Do you know what sugar does to your teeth? A new national campaign called SugarByHalf was recently launched in Australia by a group of health experts, doctors, celebrities and scientists who want to raise awareness of how bad sugar is for our teeth and how avoiding extra usage of sugar can improve our overall  health.

They’re not the only ones concerned about the effects of sugar. The World Health Organization says we should limit added sugar consumption to fewer than six teaspoons per day. Considering that the average can of Coca Cola contains 10 teaspoons of sugar we have a lot of cutting down to do in order to meet the recommended limit.

Image Source: Sugar Stacks.com

And sugar is not just making us fat. All that added sugar is destroying our teeth, too. By the age of six half of Aussie kids have decay in their baby teeth and by the age of 12 half have decay in their adult teeth. Thousands of children as young as three years of age are hospitalized in order to have multiple teeth extracted because of the effects of sugar.


The instant something sweet touches your tongue your taste buds send a direct message your brain: deee-lish! Your noggin’s reward system ignites, unleashing dopamine. Meanwhile, the sugar you swallowed lands in your stomach, where it’s diluted by digestive juices and shuttled into your small intestine. Enzymes begin breaking down every bit of it into two types of molecules: glucose and fructose. Most added sugar comes from sugar cane or sugar beets and is equal parts glucose and fructose; lab-concocted high-fructose corn syrup, however, often has more processed fructose than glucose. Eaten repeatedly, these molecules can hit your body…hard.

And, no, we’re not just talking cavities. When eaten in such vast quantities, sugar can wreak havoc on the entire body. Overtime, that havoc can lead to diabetes and obesity, and can also contribute to Alzheimer’s disease as well as breast, endometrial and colon cancers. One new study found that people who loaded up on sugar doubled their risk of dying from heart disease even though they were within a healthy weight range. Other research pinpoints excess sugar as a major cause of non-alcoholic fatty liver disease, which can lead to liver failure.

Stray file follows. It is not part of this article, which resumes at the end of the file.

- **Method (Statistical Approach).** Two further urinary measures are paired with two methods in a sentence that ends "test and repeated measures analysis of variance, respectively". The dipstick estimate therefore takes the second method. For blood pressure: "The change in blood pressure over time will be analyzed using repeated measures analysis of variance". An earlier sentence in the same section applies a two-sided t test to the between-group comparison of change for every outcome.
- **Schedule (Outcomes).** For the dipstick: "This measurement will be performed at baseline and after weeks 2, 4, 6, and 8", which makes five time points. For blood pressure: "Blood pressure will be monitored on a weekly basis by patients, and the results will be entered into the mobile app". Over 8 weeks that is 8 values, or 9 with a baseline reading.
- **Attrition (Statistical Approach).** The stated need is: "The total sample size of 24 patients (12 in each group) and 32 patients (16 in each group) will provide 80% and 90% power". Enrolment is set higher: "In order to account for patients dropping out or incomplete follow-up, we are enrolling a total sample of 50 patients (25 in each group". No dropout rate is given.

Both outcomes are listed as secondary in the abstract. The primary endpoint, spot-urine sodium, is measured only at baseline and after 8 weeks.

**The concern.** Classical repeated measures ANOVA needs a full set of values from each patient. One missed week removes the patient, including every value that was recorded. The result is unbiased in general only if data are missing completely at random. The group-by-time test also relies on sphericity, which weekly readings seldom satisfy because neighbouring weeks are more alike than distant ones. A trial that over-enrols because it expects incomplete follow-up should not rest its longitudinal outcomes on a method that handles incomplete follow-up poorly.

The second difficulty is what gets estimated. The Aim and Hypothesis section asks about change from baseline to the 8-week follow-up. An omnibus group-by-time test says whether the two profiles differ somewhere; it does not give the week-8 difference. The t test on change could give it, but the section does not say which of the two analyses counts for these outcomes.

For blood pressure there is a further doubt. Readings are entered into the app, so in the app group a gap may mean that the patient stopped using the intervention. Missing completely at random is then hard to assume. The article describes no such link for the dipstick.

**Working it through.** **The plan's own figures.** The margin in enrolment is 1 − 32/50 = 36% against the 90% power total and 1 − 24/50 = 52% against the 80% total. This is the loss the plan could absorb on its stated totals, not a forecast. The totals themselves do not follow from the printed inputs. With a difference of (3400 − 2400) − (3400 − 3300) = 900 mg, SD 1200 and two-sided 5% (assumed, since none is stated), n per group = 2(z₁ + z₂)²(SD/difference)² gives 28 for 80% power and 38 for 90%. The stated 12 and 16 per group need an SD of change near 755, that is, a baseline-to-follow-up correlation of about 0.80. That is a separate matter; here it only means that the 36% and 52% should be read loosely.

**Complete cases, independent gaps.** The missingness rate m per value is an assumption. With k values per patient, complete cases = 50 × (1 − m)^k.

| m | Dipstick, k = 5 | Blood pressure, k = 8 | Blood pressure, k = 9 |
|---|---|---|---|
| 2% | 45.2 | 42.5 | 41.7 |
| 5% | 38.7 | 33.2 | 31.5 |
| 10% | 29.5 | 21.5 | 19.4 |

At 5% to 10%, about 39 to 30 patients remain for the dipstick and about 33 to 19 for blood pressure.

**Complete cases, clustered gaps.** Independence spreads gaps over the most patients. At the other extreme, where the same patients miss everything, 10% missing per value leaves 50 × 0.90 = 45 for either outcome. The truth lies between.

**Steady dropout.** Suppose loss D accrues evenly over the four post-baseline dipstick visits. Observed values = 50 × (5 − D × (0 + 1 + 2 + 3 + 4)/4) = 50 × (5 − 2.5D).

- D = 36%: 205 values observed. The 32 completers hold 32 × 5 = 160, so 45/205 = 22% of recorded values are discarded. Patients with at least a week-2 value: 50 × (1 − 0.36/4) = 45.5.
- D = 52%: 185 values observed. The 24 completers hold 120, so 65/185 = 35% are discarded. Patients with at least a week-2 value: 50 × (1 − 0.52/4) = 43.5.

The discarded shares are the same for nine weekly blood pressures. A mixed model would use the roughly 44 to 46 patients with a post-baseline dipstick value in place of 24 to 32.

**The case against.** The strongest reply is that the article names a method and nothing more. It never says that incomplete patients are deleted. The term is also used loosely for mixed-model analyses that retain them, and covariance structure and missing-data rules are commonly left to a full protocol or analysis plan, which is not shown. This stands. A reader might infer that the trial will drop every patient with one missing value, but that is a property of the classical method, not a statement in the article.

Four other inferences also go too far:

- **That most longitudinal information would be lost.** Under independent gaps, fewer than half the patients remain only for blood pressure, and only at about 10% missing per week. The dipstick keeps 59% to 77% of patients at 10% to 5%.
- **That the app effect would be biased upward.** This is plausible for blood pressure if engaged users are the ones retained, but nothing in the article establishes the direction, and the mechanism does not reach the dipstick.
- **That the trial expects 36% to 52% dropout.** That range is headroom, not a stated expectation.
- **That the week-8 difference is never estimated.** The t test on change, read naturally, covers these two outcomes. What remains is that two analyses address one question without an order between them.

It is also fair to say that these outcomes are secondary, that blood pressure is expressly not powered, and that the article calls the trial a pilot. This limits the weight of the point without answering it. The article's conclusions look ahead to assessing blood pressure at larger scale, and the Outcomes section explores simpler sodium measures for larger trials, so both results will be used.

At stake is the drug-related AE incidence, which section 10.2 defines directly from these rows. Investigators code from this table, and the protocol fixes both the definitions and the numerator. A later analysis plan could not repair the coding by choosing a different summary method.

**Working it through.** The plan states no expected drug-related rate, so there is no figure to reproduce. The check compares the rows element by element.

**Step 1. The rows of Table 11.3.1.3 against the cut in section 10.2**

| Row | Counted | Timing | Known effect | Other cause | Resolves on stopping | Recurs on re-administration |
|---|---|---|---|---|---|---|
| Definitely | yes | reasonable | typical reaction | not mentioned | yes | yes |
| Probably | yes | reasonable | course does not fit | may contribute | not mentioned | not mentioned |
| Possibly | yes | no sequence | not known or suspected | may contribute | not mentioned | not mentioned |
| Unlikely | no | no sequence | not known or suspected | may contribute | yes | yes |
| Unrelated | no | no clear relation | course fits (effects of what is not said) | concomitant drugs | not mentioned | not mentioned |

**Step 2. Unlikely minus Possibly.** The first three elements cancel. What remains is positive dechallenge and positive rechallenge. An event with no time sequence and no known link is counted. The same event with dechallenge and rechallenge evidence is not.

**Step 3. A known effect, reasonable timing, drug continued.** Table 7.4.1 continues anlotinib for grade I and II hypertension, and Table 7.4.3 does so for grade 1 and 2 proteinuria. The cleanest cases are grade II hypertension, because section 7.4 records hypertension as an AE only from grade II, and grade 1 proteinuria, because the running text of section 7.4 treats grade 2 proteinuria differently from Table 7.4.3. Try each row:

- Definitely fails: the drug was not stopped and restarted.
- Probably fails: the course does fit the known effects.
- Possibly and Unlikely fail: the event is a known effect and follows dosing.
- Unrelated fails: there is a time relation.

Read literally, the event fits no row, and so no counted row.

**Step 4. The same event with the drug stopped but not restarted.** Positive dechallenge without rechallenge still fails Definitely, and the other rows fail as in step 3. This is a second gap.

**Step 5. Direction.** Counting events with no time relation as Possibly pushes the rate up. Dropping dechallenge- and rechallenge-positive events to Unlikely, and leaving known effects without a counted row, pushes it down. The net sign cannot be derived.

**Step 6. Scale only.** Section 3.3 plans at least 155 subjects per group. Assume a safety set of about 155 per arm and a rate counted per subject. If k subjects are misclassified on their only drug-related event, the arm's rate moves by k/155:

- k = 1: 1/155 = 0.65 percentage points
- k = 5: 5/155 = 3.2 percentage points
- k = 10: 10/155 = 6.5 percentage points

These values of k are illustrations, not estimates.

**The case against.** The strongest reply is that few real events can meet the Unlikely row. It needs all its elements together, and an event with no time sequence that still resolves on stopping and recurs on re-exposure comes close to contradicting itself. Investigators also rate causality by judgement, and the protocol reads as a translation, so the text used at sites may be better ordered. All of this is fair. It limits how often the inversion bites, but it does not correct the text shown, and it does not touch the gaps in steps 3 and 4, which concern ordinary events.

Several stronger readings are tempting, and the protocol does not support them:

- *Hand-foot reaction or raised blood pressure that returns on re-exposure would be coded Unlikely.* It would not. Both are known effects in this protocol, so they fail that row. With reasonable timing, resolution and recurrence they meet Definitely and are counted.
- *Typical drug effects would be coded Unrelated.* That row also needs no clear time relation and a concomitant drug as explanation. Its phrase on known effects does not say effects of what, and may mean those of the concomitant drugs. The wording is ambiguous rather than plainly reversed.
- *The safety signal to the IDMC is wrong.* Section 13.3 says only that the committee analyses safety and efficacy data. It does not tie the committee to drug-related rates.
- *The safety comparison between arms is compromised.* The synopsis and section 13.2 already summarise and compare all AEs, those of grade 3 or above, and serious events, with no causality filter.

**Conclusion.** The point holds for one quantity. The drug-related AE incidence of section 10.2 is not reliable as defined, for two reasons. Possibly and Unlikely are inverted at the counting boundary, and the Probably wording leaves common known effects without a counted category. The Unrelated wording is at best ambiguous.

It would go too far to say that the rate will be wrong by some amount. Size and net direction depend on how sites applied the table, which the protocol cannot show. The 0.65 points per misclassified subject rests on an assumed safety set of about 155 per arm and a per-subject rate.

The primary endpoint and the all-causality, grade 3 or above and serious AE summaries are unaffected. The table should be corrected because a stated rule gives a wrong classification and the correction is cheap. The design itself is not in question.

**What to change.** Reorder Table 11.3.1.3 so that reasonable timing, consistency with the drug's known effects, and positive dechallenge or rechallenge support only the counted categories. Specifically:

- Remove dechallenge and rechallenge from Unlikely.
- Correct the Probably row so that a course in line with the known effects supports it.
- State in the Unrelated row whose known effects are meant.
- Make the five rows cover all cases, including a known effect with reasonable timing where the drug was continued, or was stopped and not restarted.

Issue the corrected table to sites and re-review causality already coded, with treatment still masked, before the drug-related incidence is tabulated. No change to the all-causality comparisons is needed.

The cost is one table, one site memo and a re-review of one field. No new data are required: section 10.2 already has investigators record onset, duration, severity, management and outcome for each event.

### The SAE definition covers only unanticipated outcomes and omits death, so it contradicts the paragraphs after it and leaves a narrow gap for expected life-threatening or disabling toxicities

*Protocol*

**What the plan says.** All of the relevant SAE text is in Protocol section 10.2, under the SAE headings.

Sugar plays a harmful role in tooth decay. The bacteria that forms together to become plaque use sugar as a form of energy. They multiply faster and the plaque grows in size and thickness. Some of the bacteria turns the sugar into a sort of glue that they use to stick themselves to the tooth surface. This makes it harder for the bacteria to get washed away with your saliva.


Your teeth are frequently under attack from acids, but the good news is this damage is constantly being reversed. Acids leech minerals from the enamel through a process called demineralisation. Fortunately, the natural process of remineralisation replaces those minerals and strengthens the teeth all over again – and your saliva is a key player. Saliva contains minerals such as calcium and phosphates to help repair the teeth. Fluoride is another mineral that helps repair weakened enamel. However, if you eat a lot of sweets and starches throughout the day, replacing lost minerals can only do so much to prevent the effects of sugar on teeth.